Top 10 weirdest Elasmobranchs

1. The Epaulette shark (Hemiscyllium ocellatum) 

Conservation status: least concern (IUCN)

This amazing shark lives in the shallow tidal pools of the Great Barrier Reef- not an easy environment for any animal. When the the tide goes out water oxygen levels reduce, temperature rises and there’s heavy competition for space and food. The Epaulette shark’s solution: walk on land. This remarkable shark ‘walks’ from tidal pool to tidal pool to find food: shrimps, crabs and small bony fishes. Not many animals can tolerate this kind of hypoxia (lack of oxygen), but the Epaulette shark’s ability to shut down non-essential functions and increase blood supply to its brain means it can even survive in total lack of oxygen (anoxia) for up to one hour!


2. The Greenland shark (Somniosus microcephalus)

Conservation status: near threatened

This gentle giant can grow up to lengths of 5m and is one of the worlds largest carnivores. Growing at a rate of around 1 cm per year, they are some of the longest-lives creatures in the animal kingdom. Infact, the oldest vertebrate animal was a female Greenland shark- estimated to be around 400 years old!

3. The Atlantic torpedo ray (Tetronarce nobiliana)

Conservation status: data deficient

The Atlantic torpedo ray isn’t just the largest known electric ray, growing up to 6 ft, but also the most powerful. It is capable of generating up to 220 vaults of electricity to defend itself from predators or subdue prey- that’s enough to kill a human!

4. The Megamouth shark (Megachasma pelagios)

Conservation status: least concern

You can see how this beast got it’s name- very little is know about this extremely rare epipelagic species of shark, but scientists hypothesise that it uses its unusually large mouth to feed on krill. It’s also the smallest of the three extant filter feeding sharks, which include the whale shark and the basking shark.

5. The Tasselled wobbegong (Eucrossorhinus dadypogon)

Conservation status: least concern

This species of carpet shark lives in the shallow coral reefs of Australia, New Guinea and the neighbouring islands. It’s weirdest feature is the fringes on its chin, that, along with its colouring, enable it to camouflage to hide from predators and prey.

6. The Frilled shark (Chlamydoselachus anguineus)

Conservation status: least concern

This deep-water monster is one of the oldest species of shark. It’s name comes from the six gill slits on each side of its head that extend to the underside of the body, creating a ‘frilly collar’.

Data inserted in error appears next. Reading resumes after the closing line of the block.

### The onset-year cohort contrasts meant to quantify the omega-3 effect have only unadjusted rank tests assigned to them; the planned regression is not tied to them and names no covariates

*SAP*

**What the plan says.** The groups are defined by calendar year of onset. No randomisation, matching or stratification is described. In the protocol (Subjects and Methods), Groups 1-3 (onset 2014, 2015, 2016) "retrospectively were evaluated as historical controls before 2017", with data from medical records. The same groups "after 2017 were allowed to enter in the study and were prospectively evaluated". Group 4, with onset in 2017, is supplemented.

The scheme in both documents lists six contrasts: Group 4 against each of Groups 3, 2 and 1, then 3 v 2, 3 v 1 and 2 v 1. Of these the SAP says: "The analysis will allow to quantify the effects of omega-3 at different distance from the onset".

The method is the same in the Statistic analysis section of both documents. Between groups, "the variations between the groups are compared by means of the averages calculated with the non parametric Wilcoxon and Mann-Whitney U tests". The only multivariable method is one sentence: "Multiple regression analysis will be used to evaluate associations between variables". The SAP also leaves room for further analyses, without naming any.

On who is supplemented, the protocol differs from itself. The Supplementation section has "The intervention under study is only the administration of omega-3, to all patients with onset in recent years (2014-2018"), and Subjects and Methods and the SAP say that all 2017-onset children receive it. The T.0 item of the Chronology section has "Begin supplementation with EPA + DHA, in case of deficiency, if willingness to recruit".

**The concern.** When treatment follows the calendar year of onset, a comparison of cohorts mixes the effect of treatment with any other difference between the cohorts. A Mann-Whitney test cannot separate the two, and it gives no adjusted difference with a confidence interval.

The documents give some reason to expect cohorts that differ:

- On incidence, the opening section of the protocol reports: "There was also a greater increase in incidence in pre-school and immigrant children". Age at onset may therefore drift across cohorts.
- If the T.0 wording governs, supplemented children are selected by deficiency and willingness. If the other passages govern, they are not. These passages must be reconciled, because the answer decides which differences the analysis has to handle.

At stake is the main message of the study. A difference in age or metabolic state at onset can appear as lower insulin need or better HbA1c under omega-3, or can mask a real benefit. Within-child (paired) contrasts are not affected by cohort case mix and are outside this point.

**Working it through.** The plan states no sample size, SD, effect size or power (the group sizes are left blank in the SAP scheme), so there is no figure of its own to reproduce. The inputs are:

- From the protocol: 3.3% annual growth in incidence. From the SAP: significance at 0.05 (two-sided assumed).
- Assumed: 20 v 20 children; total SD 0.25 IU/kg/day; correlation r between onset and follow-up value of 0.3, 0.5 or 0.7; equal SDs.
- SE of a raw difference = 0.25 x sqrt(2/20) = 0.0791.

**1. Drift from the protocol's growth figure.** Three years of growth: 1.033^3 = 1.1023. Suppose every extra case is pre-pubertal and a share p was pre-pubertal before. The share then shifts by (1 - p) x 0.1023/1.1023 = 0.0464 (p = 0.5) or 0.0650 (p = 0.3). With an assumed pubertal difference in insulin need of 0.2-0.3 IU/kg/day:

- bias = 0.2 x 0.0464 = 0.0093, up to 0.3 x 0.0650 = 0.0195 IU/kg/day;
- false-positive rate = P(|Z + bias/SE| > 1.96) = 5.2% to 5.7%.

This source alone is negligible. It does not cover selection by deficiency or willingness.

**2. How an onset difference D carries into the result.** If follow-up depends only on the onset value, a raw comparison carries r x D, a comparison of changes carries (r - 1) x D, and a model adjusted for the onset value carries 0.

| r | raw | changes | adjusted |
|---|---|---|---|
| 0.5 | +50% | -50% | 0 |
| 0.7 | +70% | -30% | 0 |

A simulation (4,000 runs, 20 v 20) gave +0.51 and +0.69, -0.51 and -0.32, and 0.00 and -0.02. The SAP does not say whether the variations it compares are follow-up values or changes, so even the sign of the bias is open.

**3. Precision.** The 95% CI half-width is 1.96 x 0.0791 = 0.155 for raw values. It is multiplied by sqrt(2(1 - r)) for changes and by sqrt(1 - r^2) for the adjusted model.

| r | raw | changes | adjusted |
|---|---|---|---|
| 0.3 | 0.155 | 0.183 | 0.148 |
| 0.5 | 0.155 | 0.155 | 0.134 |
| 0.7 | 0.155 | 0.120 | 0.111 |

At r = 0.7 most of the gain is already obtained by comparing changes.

7. The Giant manta ray (Manta birostris)

Conservation status: vulnerable

The Giant manta ray is just that- giant. This beautiful animal is the largest of all the known rays and one of the largest elasmobranchs, growing up to lengths of 9.1 meters across! Despite its enormous size, giant manta rays are able to jump clean out the water and land with a loud splash. This species has even been recorded diving up to depths of 1,000 m!

8. Javanese cownose ray (Rhinoptera javanica)

Conservation status: vulnerable

These weird looking rays have their unusual nose to thank for their name, which can be characterised by an indented forehead and a double-lobed snout. Cownose rays inhabit coral reefs, estuaries and inshore coastal waters and can be found in very large numbers- up to 500 in a group!

9. The Shortfin mako shark (Isurus oxyrinchus)

Conservation status: vulnerable

Although this shark doesn’t look weird, it can do some pretty unusual stuff. The Shortfin mako is thought to be the fastest shark, reaching speeds of up to 70 km per hour and even able to jump up to 6 m out of the water!

10. The Goblin shark (Mitsukurina owstoni)

Conservation status: least concern

Probably the weirdest-looking elasmobranch on this list, the Goblin shark has the ability to extend its jaw and trap prey, just watch for yourself…

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